What is a Project Closeout Report?
At the end of any project, a project closeout report has to be submitted. This means that there has to be an official conclusion to a project, indicating that the project has come to an end; that funds and resources will not be needed anymore and the business operations will continue as was prior to the conception of the project. Manpower will have to be restored back to their respective departments and contracts with suppliers will have to be terminated. This is a process of tying up loose ends that could otherwise cause confusion between all stakeholders involved. It is a phase that is done formally in writing.
[caption id="attachment_132832” align="aligncenter” width="640”] It is important to cleanly close out the project at the end.[/caption]
To begin the process of compiling a project closeout report, all documents pertaining to the project will have to be reviewed. The first phase of the project, the Project Conception Phase, contains documents pertaining to the Scope, Business Case, Project Charter, Stakeholder Analysis, etc. Following the Conception Phase is the Project Planning Phase which documents all the plans that have been made in order to carry out the project, with projections of cost, schedule and resources as per the scope of the project. It gives a detailed outline of the Work Breakdown Structure (WBS) with task deliverables and work packages. Other documents during this phase include the Scope Management Plan, Product/Service Definition and Scope Philosophy, to name a few. From then on there are a number of documents which record the amount of work being done, with estimations of cost, time calculations and forecast of resources and manpower needed. Departments that are to be involved in the project are also formally documented with division of work and accountability or responsibility likewise documented as per the Responsibility Assignment Matrix.
Project Close Out Review and Finalization
As the project progresses, the Project Management Plan kicks in with documents covering the following:
- Scope Statement
- Risk Management
- Schedule Management
- Resource Management
- Communication Management
- Milestone Expectations and Achievements
- Staffing Management
- Procurement Management
- Quality Philosophy Expectations and Achievements
- Status Reports for various phases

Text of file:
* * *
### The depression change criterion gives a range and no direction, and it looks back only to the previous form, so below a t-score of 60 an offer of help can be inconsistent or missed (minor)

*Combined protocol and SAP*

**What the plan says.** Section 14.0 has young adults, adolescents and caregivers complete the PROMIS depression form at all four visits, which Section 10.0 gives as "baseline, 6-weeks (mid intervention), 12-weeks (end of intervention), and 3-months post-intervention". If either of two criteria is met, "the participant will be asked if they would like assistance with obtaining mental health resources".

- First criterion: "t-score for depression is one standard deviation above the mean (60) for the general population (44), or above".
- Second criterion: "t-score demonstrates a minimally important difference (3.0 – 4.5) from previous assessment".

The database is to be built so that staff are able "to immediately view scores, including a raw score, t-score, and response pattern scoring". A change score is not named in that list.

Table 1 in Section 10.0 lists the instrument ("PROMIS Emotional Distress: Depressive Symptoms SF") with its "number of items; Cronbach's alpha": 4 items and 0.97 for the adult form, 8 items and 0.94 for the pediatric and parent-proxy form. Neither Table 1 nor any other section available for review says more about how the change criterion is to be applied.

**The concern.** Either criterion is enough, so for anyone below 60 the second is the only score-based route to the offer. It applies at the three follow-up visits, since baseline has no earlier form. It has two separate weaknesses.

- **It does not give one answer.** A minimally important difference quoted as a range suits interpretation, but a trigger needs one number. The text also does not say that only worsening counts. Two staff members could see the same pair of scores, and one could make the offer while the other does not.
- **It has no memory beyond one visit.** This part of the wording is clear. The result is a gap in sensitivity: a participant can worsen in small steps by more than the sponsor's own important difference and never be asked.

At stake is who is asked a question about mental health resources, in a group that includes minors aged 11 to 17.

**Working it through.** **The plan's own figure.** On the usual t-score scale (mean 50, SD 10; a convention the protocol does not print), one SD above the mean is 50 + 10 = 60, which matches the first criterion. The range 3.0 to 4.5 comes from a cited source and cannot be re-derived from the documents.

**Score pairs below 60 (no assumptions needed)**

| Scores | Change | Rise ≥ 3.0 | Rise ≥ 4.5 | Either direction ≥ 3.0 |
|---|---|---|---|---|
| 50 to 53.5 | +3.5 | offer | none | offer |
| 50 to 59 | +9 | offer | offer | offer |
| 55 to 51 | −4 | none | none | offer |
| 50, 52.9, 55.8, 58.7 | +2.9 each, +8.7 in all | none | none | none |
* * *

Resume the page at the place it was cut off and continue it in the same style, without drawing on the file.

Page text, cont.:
There are many registers and logs that also play an important part in recording data about the project throughout the project life cycle. These registers may be the issue logs and management, risk identification and assessment, stakeholder feedback, team appraisals, etc. One important set of documents involves contracts that are signed between the project sponsor with external agencies or sellers. Contracts are formal agreements between parties and involve cost, time and resource outlines. Conditions mentioned in the contract will determine the success, progress or failure of a project or Work Description. At the end of the project, a review team reviews the entire project based on the many documents and registers and compares planned outlines with recorded achievements. Contracts are formally closed in writing, and likewise resource procurement is stopped. Manpower is reassigned to their original positions and departments, flow of funds ceases and the project manager officially signs a closeout report to officially hand over the project product or service to the project sponsor.
Example of a Project Closeout Report for a Home Builder
For example, if a house has to be built, the documents collected for the closeout report would include the scope statement of the project (constructing the house), mission statement, scope management plan, quality expectations (foundation strength, type of wood, expected measurement, roof style, end appearance, guarantees, etc.) cost analysis, or how much the house construction would cost, time analysis or the time frame within which the house will be built, resource analysis and management or the amount of resources, material and manpower will be required. There will also be documented a risk analysis, based on the external or internal conditions affecting the house, such as neighborhood, terrain, limitations in resources, cost and/or resources, etc. A log of issues that is maintained during the project with staffing patterns to record manpower costs also play a part in the closeout report. Gap analysis is also a part of the project management plan and hence reviews based on predetermined factors are compared. These could be details such as window measurements, wood quality, paint color or brand, floor tiles planned against what is finally used, window glass quality, type and cost, etc. A record of all these details during the conclusion of the project on completion of the house construction after cancelling any active contracts would compile what is known as the project closeout report for this project. The product of the project by the project manager to the project sponsor would thus be the newly built house. Image by mohamed Hassan from Pixabay